1. Development of more complete job

2. Use of committees in the evaluation

3. Use of weighted separate jobfactors.

4. Use of key or benchmark jobs.

5. Development of a simplified system of
evaluating jobs.

6. Studies in reliability of the evaluation

7. Studies in validity of the evaluation

Development of more complete job information. One

of the more noteworthy examples of early development in the

area of job evaluation was the work accomplished by the Chi-

cago Civil Service Commission in requiring more adequate job

studies and descriptions.1 As early as 1910 the Commission

IFor example, the Commission required "detailed facts
with regard to the duties attached to each individual posi-
tion with regard to its place in the organization unit in
which it occurs." In addition, written statements were re-
quired stating the minimum qualifications necessary to suc-
cessfully perform the duties of the position. Also, standard-
ized position titles suggestive of the duties attached to the
positions were established. For a complete report of the
Commission's total approach to job studies see Fred Telford,
"The Classification and Salary Standardization Movement in the
Public Service," Annals of the American Academy of Political
and Social Science, CXIII (May, 1924), p. 207.


had developed a formal plan for classifying positions in

various units of the city government. Although the program

was somewhat subjective in nature, it represented a vast im-

provement over the complete lack of standardization prior to

its inception. According to Lytle, prior to the development

of the Chicago Civil Service Commission's approach to job

analysis, primary emphasis was placed on improvement of job

methods through job study. The term job study or job analysJs

as used by industrial engineers was not adequately differen-

tiated from the term as used at a later period by personnel

men. Subsequent to the Commission's establishment of job

analysis as a determination of the component elements of a

job, a great deal of attention was focused on this new usage

of the job study.

The need for improvement in the area of evaluating

jobs was exposed rather unexpectedly. Earlier the Commission

was attempting to bring about improvements in areas other than

job evaluation in several city departments. To its dismay, it

discovered the impossibility of accomplishing desired action

due to the fact that job titles in use were frequently not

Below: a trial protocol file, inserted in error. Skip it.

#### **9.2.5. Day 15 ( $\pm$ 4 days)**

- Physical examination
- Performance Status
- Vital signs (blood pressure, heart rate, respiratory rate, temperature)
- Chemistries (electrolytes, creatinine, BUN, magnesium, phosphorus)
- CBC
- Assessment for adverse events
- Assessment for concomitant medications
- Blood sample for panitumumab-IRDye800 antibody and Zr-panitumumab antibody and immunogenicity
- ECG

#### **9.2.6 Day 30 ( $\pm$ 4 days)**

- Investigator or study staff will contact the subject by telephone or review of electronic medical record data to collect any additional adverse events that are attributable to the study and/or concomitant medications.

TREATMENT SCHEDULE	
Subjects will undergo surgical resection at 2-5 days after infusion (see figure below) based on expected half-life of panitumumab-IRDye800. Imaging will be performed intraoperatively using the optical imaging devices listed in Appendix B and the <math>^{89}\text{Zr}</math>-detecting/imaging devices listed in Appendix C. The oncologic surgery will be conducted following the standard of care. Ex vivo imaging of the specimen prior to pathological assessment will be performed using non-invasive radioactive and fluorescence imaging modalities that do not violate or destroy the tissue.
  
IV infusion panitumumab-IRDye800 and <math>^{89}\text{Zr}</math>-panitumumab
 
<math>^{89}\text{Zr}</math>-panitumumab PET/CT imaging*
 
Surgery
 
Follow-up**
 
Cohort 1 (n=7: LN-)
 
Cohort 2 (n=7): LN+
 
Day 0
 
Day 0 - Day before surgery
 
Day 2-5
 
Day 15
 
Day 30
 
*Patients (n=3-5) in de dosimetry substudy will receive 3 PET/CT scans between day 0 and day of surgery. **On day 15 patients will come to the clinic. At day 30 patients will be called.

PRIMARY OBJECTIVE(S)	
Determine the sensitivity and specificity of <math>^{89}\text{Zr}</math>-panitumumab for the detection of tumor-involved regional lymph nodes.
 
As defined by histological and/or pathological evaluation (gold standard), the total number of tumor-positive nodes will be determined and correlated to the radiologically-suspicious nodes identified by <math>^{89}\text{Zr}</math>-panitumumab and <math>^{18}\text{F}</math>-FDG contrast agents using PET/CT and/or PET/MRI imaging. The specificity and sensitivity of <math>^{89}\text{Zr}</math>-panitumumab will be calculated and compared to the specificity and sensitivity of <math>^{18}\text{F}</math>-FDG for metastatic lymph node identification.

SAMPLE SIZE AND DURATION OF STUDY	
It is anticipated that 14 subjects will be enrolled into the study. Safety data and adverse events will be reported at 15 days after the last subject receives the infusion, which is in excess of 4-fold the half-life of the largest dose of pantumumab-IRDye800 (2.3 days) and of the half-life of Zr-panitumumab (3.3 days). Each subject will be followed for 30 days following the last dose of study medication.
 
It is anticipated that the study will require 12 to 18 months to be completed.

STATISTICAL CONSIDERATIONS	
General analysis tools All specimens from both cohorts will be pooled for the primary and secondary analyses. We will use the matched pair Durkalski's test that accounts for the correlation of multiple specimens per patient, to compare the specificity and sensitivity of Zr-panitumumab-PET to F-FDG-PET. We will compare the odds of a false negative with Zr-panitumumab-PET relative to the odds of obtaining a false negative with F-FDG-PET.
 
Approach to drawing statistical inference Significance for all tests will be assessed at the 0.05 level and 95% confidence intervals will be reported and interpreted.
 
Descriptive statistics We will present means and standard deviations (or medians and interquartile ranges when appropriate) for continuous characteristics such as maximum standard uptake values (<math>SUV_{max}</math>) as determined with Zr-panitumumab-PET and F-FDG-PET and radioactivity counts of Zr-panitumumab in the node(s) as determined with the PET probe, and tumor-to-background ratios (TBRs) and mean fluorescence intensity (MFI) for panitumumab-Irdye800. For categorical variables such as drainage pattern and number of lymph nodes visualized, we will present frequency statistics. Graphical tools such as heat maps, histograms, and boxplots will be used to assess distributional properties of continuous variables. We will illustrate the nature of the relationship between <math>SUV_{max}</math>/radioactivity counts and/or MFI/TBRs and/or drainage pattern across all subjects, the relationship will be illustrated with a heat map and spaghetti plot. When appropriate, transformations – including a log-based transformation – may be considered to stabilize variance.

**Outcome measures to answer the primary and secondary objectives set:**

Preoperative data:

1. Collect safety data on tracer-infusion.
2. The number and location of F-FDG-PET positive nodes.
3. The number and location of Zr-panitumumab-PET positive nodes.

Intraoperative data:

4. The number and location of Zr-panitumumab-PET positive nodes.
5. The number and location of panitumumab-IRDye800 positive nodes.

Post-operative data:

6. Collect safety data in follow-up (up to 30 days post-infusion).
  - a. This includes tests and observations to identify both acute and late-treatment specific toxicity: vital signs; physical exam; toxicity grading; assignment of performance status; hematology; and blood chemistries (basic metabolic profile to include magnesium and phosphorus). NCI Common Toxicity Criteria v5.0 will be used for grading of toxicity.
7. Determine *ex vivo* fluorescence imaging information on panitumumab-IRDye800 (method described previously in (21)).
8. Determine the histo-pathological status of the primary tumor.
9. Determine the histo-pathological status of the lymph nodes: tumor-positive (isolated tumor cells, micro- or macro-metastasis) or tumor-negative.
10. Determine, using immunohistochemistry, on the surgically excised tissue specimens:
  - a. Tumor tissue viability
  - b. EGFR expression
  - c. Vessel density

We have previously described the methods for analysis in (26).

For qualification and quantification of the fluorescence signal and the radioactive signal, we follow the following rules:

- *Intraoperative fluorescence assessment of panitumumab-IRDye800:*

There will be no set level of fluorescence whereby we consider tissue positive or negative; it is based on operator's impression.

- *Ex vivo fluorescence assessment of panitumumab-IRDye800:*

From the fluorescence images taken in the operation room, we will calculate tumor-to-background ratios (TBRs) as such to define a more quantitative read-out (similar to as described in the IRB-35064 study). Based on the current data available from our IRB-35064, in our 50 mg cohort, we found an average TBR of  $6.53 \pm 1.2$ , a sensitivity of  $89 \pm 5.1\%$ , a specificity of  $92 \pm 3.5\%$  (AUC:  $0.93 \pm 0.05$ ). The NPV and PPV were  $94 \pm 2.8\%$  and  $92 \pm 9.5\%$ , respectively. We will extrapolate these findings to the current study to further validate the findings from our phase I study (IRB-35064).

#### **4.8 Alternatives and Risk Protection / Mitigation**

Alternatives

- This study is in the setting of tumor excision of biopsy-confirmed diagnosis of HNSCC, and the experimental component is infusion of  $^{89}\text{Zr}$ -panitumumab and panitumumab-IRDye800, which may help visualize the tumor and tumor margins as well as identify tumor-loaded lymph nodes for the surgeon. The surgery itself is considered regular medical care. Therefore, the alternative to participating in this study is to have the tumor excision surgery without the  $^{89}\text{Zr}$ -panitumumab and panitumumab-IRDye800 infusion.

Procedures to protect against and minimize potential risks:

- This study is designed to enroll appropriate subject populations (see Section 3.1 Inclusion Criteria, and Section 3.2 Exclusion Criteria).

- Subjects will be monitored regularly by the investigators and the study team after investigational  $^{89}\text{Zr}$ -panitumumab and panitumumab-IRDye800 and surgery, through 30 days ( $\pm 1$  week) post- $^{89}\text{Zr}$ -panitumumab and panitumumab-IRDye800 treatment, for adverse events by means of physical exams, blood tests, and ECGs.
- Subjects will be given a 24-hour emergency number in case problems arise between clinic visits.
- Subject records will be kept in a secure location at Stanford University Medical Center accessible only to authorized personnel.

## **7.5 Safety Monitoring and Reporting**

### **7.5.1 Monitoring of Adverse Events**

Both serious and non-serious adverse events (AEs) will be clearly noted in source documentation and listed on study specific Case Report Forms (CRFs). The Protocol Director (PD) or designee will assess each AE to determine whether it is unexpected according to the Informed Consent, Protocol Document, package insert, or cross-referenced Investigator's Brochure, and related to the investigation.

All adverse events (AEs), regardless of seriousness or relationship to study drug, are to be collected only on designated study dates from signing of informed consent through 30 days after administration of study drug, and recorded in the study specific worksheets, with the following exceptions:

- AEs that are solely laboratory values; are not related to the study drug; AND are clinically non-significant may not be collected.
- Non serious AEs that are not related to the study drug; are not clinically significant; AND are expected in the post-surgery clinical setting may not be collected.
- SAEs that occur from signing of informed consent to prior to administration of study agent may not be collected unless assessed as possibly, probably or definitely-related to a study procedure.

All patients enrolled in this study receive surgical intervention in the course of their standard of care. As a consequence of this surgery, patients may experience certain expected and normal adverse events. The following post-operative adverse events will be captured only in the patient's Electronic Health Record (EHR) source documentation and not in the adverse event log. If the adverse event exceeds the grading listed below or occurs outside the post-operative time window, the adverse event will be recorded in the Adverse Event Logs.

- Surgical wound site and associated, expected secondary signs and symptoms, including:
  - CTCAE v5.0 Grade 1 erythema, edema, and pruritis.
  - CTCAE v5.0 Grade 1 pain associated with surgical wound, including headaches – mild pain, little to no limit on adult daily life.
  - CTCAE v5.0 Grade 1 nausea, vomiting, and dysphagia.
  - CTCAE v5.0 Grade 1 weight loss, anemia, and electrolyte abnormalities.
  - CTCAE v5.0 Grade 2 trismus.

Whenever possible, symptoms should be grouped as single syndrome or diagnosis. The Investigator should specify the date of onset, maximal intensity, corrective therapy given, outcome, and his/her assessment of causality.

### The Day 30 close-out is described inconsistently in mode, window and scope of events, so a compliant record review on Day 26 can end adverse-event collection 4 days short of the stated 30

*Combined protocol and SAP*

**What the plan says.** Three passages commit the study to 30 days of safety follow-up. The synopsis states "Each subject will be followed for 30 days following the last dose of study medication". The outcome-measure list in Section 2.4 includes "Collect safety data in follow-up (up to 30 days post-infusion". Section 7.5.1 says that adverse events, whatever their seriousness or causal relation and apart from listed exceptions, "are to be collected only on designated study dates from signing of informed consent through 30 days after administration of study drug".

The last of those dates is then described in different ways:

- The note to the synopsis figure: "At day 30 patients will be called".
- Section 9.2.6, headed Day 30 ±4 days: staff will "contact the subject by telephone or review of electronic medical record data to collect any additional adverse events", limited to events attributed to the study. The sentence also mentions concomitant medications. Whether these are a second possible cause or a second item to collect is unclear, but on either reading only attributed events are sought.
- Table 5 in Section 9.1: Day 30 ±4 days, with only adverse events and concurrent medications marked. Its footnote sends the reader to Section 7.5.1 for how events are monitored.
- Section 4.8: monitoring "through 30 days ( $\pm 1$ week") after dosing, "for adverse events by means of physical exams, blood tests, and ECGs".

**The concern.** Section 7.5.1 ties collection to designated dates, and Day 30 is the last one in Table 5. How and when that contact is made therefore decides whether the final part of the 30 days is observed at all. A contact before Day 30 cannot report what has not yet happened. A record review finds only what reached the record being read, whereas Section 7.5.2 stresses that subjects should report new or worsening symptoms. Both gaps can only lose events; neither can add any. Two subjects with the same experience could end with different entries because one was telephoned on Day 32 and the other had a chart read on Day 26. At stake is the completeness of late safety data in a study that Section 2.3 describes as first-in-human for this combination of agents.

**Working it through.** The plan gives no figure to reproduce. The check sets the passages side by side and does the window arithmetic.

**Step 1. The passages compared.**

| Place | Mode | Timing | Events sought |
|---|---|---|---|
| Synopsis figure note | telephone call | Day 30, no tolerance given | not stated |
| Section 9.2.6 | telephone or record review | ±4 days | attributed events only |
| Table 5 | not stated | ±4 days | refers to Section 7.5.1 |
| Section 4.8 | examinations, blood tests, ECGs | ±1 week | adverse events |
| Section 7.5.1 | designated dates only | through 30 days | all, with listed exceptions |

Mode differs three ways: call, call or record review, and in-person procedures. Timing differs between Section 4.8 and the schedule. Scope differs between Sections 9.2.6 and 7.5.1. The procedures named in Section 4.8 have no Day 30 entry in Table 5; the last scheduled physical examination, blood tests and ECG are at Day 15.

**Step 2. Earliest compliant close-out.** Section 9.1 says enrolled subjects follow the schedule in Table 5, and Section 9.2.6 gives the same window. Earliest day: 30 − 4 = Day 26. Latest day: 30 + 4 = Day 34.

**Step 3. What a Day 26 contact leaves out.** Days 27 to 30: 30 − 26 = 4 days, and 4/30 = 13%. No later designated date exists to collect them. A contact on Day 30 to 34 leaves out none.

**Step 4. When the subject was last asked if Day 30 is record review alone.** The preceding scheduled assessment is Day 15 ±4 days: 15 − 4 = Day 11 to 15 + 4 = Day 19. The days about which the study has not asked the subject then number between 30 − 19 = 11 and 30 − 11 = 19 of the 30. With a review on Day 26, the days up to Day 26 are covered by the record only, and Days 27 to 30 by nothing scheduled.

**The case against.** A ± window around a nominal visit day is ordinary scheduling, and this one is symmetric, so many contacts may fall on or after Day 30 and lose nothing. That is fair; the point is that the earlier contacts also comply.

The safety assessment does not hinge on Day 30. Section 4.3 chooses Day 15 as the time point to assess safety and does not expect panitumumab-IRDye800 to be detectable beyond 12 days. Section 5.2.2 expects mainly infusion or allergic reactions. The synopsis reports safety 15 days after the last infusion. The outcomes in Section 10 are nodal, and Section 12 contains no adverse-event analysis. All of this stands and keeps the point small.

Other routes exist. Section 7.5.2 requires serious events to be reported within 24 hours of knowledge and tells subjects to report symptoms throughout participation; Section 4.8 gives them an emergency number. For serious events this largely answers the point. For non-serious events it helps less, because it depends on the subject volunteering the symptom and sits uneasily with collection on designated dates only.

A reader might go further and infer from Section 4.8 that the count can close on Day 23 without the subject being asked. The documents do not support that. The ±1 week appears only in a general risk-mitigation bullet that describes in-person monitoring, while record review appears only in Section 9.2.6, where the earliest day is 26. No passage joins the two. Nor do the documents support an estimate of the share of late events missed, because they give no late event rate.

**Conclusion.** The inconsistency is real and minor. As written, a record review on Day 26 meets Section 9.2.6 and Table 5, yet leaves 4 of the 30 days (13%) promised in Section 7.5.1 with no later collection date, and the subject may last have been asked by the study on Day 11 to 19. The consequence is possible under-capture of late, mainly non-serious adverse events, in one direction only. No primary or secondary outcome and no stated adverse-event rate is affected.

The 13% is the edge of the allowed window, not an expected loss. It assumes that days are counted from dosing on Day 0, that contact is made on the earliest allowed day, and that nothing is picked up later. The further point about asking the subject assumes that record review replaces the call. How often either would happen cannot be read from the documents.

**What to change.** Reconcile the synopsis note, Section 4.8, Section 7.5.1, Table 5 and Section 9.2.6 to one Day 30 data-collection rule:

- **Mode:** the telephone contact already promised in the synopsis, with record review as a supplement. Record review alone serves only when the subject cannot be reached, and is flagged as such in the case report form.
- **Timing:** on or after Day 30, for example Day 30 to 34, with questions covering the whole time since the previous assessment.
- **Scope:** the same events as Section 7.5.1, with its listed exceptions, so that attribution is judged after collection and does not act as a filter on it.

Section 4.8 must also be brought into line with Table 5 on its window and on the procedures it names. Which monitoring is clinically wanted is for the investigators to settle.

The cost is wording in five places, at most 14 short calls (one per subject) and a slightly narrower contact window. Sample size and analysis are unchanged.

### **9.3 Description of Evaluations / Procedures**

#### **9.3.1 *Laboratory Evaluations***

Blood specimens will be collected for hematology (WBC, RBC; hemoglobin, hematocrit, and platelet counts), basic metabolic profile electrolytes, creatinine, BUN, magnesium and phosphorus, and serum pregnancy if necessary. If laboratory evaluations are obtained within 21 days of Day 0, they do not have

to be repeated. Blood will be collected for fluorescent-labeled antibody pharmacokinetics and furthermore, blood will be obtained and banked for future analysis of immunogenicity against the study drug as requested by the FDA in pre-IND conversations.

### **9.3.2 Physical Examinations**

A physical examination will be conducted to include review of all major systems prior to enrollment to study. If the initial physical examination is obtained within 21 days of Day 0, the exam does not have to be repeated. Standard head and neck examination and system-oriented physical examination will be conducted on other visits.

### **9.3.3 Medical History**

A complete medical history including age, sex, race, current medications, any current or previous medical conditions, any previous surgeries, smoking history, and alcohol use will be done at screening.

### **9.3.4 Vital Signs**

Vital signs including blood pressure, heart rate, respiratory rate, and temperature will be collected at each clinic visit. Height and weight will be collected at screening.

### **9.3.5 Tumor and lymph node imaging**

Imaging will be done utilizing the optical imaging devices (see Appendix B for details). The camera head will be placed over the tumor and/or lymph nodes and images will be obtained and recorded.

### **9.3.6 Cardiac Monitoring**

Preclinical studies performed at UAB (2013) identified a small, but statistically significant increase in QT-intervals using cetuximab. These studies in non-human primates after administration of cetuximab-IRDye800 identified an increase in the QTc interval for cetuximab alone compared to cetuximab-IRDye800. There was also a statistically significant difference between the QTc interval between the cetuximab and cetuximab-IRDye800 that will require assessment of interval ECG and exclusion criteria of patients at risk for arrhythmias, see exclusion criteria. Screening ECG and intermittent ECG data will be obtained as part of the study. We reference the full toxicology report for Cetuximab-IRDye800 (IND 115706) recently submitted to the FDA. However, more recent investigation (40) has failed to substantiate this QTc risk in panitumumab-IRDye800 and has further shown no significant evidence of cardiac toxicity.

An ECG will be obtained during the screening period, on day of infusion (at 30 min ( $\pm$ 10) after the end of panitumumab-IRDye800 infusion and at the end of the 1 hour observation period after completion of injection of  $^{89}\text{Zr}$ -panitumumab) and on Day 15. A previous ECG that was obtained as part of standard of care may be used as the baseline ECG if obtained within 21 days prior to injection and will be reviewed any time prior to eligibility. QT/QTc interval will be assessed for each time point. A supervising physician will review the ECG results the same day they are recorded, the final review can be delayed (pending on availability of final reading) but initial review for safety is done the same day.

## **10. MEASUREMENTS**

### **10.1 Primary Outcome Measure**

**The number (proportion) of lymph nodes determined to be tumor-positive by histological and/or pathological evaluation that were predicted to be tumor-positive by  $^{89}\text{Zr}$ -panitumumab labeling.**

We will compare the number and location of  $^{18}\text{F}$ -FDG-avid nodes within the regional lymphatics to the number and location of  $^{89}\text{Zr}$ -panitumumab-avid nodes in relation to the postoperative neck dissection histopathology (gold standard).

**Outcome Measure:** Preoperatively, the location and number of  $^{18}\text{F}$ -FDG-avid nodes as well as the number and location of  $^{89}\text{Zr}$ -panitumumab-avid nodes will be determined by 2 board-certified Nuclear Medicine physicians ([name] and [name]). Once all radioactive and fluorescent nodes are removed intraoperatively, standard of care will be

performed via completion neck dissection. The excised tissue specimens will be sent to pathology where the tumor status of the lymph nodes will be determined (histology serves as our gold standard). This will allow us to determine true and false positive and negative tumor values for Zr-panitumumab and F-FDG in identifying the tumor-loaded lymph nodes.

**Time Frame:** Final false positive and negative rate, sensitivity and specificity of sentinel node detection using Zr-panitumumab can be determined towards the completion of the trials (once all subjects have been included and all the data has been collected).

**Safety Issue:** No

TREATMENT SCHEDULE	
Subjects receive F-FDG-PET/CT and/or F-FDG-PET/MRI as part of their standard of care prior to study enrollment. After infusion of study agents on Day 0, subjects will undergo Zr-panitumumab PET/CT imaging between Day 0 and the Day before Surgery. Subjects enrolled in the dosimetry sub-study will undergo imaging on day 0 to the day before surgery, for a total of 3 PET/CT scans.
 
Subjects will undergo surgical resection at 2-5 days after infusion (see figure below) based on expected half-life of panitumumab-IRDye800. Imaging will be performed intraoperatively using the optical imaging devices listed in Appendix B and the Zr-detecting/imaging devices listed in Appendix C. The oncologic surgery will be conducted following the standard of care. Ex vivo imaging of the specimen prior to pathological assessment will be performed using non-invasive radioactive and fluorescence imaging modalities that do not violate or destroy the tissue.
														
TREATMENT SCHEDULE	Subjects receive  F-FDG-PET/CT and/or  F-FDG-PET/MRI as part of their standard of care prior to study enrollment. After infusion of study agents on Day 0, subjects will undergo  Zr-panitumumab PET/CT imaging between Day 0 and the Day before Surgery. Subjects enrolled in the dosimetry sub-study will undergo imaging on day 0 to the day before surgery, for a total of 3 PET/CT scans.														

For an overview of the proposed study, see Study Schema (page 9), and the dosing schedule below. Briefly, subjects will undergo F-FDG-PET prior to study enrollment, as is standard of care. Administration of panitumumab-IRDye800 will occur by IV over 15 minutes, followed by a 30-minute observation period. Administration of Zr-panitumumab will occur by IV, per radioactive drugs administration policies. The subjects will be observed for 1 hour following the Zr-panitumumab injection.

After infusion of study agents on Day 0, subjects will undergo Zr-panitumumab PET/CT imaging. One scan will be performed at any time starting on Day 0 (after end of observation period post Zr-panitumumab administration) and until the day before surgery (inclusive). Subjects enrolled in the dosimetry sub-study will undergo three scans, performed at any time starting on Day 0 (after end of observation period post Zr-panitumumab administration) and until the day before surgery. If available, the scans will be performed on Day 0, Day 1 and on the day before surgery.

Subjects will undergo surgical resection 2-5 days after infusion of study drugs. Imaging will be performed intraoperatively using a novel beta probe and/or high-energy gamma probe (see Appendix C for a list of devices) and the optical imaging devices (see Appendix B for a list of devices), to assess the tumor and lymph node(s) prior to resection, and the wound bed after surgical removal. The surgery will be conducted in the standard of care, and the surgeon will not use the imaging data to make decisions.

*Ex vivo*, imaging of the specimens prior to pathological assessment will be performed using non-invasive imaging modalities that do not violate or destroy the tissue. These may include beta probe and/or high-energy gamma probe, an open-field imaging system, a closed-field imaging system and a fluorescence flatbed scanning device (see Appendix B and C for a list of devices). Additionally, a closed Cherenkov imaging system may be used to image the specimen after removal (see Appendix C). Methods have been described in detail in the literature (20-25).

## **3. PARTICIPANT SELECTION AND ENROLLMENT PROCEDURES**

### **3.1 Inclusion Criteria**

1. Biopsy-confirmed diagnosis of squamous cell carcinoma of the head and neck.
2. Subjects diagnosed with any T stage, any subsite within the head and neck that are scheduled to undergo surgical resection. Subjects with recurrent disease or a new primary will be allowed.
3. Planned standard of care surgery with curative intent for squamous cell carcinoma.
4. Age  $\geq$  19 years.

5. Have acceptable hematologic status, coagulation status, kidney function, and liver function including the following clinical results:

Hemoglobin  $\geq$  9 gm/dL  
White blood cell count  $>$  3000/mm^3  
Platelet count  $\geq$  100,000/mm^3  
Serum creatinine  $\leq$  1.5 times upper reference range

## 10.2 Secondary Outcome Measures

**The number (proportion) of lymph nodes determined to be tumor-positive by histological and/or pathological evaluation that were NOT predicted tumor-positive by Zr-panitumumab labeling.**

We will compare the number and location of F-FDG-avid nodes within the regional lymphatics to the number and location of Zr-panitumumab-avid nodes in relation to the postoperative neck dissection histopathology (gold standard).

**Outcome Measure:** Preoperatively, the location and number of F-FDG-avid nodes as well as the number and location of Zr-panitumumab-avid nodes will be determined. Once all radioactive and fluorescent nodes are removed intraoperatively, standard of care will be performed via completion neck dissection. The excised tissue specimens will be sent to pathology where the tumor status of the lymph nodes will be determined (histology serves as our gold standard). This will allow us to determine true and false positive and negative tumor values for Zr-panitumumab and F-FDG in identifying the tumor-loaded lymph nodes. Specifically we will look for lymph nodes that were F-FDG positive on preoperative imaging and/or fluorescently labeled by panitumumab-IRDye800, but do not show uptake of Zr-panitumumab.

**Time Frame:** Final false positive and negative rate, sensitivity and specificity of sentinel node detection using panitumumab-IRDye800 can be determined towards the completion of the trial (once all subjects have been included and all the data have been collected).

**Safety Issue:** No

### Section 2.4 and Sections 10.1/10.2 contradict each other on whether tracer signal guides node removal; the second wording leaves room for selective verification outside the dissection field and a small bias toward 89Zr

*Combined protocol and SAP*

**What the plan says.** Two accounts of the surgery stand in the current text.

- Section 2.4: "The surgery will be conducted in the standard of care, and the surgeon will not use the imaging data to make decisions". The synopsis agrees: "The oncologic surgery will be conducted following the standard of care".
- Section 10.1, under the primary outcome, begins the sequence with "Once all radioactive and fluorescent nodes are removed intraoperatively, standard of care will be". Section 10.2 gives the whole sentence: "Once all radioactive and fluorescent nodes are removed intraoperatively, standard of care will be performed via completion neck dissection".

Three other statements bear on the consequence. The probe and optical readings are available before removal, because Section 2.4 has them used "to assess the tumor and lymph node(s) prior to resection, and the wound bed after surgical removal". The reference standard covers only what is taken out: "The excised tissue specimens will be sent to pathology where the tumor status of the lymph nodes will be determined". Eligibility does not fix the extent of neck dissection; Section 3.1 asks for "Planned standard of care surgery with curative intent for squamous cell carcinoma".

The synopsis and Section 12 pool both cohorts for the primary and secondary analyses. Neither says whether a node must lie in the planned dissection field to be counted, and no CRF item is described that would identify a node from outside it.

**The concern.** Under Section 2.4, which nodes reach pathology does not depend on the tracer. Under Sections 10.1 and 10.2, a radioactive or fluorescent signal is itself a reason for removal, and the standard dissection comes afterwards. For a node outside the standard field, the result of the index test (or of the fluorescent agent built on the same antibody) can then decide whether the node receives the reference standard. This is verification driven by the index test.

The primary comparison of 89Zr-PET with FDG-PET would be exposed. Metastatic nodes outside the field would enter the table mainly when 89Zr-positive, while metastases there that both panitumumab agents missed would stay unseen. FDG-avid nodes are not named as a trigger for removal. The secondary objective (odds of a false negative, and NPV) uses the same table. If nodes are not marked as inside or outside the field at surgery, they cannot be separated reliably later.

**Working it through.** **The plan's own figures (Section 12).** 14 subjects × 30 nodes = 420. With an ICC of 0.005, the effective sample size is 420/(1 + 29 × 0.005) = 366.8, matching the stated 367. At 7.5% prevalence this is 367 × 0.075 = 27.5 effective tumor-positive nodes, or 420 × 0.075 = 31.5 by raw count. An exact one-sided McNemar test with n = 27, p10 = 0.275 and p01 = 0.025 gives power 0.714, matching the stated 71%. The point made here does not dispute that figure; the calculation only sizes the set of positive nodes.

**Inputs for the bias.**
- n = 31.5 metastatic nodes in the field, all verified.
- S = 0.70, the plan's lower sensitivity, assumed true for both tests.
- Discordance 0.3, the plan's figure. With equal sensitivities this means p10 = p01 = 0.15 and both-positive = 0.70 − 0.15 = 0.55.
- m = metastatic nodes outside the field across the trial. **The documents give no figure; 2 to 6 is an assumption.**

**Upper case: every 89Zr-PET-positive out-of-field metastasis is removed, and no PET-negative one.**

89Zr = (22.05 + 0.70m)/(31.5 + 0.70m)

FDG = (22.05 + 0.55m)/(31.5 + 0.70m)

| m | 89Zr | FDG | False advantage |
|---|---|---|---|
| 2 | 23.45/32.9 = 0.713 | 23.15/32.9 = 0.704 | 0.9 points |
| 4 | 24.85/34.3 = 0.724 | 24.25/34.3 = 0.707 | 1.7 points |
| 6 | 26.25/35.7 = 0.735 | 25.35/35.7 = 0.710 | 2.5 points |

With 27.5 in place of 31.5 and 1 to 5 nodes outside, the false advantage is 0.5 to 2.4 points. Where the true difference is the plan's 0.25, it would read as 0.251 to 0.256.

Charles P. Messick, "Development and Administration
of Classification and Compensation Plans in New Jersey,"
Annals of the American lademy of Political and Social Science,
CXIII (May, 1924), p. 246.


descriptive and in many cases were actually misleading. Fur-

ther checking on the situation revealed that many employees

did not possess the qualifications necessary for performing

the duties of the positions they were holding and that com-

pensation in many cases bore little or no relationship either

to the work performed or the title of the job.

The Commission took action which resulted in what one

author flatly described as "the first duties classification

and the first standardized compensation plan based on a

duties classification in this country."l According to

Charles Lytle, the major contribution made by the Commission's

work lay in the area of more complete job information. He

stated: "Modern job analysis was started in 1909 by a re-

quirement of the Civil Service Commission of Chicago and the

subsequent work of the Commonwealth Edison Company of that

city."2 Lytle further expressed the opinion that "inspira-

tion for this step came from Taylor's practices, his further

specialization of jobs and his science of work studies."3

iTelford, op. cit., p. 207.

2Charles W. Lytle, Job Evaluation Methods (2nd ed.;
New York: Ronald Press Company, 1954), p. 11.



Use of committees in evaluating jobs. One of the

earliest references to the use of a committee in rating and

classifying jobs was made by W. D. Stearns, secretary of

the Occupations and Rates Committee of the Westinghouse

Electric and Manufacturing Company, in 1919.1 The evalua-

tion process as developed was simple. It represented nothing

more than a ranking and classification of jobs based on sev-

eral factors. However, the importance of committee action was

clearly stipulated. The committee on Occupations and Rates

was responsible for seeing that jobs were properly classified

and proper wage rates set. In the actual classification

process, jobs were sorted into one of five groups represent-

ing the different classifications. If there was any doubt

about a particular classification, the card was set aside for

further consideration by the committee. In the opinion of

Stearns, it was self-evident that group judgment was superior

to individual classification, especially where difficulty

might be encountered in properly rating a particular job.

Even though Stearns had earlier made use of the com-

mittee in classifying jobs, Eugene J. Benge was one of the

first to call particular attention to the value of using a

1W. D. Stearns, "Placing the Right Man on the Right
Job," Machinery, XXVI, No. 2 (October, 1919), p. 38.


committee for rating purposes.1 From his writings it was

evident to Benge that the use of a job evaluation committee